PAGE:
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Is there anything special I need to consider for the long term storage of a bicycle.

I have been staying home since March. Prior to March, I was riding my bike about 20 miles per day. One day in early March, I took my bike for a tuneup. I took it home.

Then I decided to stay home. I had no idea COVID-19 was going to be this bad. At the time, I had no thoughts of staying home multiple months (or even years).

Since then my bike has been collecting dust. Yesterday, I pumped the tires. The front tires were fully deflated. The rear tires needed some air too.

I want to keep my bike in a condition so that when I decide it is once again safe to go outside, I can. Do you have any tips?

I keep my bike in my kitchen. I do not have a rack. I lean it against the wall. It has hydraulic brakes.

It seems like the advice is to regularly pump the tires and shift the gears.

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    In most countries some form of exercise including cycling was allowed even in the strictest lockdown; in many it was positively encouraged. Cycling is a good way to keep in good cardio/respiratory fitness while avoiding getting close to other people, so unless there's some very specific reason not to, you'd probably be better riding it than literally never going outdoors – Chris H Sep 14 '20 at 6:49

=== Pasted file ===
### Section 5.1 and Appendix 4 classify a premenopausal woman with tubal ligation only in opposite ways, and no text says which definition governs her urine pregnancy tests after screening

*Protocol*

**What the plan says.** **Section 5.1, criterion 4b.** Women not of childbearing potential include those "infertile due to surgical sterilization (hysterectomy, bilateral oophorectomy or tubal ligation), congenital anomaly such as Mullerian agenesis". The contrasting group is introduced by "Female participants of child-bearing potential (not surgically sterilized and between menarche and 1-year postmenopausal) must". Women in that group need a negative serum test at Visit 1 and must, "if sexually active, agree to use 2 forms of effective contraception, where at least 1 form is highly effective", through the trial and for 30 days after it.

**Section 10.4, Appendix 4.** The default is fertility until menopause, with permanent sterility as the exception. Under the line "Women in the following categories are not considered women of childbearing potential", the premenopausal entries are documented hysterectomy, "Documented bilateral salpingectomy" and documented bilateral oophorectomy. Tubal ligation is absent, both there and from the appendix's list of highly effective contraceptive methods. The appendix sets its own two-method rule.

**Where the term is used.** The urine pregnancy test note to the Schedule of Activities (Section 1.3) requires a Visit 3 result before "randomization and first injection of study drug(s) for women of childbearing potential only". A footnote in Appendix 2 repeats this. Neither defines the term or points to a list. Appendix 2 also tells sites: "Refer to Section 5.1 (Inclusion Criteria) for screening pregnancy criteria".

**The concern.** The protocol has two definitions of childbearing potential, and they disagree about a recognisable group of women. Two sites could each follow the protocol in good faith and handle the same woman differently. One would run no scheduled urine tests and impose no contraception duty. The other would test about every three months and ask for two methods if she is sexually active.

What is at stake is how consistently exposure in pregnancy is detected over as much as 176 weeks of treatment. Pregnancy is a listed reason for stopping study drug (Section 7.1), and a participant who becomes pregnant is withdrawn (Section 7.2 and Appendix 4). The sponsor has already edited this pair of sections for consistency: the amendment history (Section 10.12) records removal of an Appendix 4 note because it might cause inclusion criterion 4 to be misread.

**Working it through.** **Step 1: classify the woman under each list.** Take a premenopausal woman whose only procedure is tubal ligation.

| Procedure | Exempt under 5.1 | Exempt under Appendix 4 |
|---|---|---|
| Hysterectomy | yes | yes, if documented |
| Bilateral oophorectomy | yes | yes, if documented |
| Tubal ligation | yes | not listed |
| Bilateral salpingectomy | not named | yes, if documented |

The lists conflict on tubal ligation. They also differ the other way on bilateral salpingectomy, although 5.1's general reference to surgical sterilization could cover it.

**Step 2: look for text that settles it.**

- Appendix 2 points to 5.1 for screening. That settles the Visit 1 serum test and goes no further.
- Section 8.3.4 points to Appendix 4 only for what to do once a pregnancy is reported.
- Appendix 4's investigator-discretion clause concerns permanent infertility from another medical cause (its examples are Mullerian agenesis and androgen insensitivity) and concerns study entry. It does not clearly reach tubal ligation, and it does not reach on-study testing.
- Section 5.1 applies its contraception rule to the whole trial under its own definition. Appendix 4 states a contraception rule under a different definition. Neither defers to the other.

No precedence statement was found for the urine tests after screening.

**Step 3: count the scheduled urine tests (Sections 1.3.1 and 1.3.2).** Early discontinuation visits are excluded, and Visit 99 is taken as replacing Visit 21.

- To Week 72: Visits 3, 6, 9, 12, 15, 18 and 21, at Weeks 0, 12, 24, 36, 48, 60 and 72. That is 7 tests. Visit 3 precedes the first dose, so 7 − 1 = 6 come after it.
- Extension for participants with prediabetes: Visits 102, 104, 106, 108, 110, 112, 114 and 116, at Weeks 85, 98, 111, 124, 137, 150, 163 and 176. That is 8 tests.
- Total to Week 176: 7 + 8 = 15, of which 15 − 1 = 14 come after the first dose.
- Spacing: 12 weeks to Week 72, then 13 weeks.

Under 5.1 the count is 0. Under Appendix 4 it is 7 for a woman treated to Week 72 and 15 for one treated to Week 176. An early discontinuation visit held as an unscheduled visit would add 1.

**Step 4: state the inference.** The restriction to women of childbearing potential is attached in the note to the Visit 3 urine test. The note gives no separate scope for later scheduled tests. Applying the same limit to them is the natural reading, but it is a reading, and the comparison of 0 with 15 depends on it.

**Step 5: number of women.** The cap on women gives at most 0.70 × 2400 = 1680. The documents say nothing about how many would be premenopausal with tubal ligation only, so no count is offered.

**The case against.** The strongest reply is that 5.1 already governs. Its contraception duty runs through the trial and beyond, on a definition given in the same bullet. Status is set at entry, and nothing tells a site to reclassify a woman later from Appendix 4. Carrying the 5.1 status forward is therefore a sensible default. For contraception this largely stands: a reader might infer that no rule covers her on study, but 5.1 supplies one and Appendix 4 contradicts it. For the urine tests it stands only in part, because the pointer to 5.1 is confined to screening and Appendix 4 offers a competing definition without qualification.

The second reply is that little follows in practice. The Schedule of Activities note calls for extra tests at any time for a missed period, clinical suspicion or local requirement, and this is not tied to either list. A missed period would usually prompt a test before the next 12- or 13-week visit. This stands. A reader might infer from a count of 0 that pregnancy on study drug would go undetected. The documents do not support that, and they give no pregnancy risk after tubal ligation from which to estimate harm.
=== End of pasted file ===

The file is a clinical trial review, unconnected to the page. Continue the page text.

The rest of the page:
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    @ChrisH That's true, unless OP has underlying medical issues that would make him catching COVID a death sentence. That's something we don't know about OP, and we really should not know. – Mołot Sep 14 '20 at 9:03
  • @Mołot "I decided to stay home" implies that there isn't such an issue - but I wouldn't (and didn't) rule out the possibility that the OP or someone they live with does have something serious. – Chris H Sep 14 '20 at 10:31
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    Keep it dry, keep it cool, keep it away from petroleum vapors, and, if possible, hang it somehow so there is no weight on the tires. – Daniel R Hicks Sep 14 '20 at 11:56
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    As an aside, it is perfectly safe to go outside unless you are in a crowd. I'd bet considerable money that the health benefits from being outside on your bike (unless you are currently, September 2020, on the West Coast, cough) overcompensate any residual risk of infection (which is afaics virtually non-existent alone on a bike). You need vitamin D and you need general physical fitness to stay healthy. (Oh, I see Chris made almost the same point; so, I concur ;-).) – Peter - Reinstate Monica Sep 14 '20 at 14:08
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The biggest issues you will have when you store a bike for a long time in a warm and dry environment (you haven't stated where the bike will be stored) will be:

  1. The tyres going flat
  2. Dust

For the tyres going flat, if you leave them flat for a long time with the weight of the bike on them, you will ruin the tyres. Most tyres won't do well with being bend at the bottom and being folded by the rim with the weight of the bike for extended periods of time.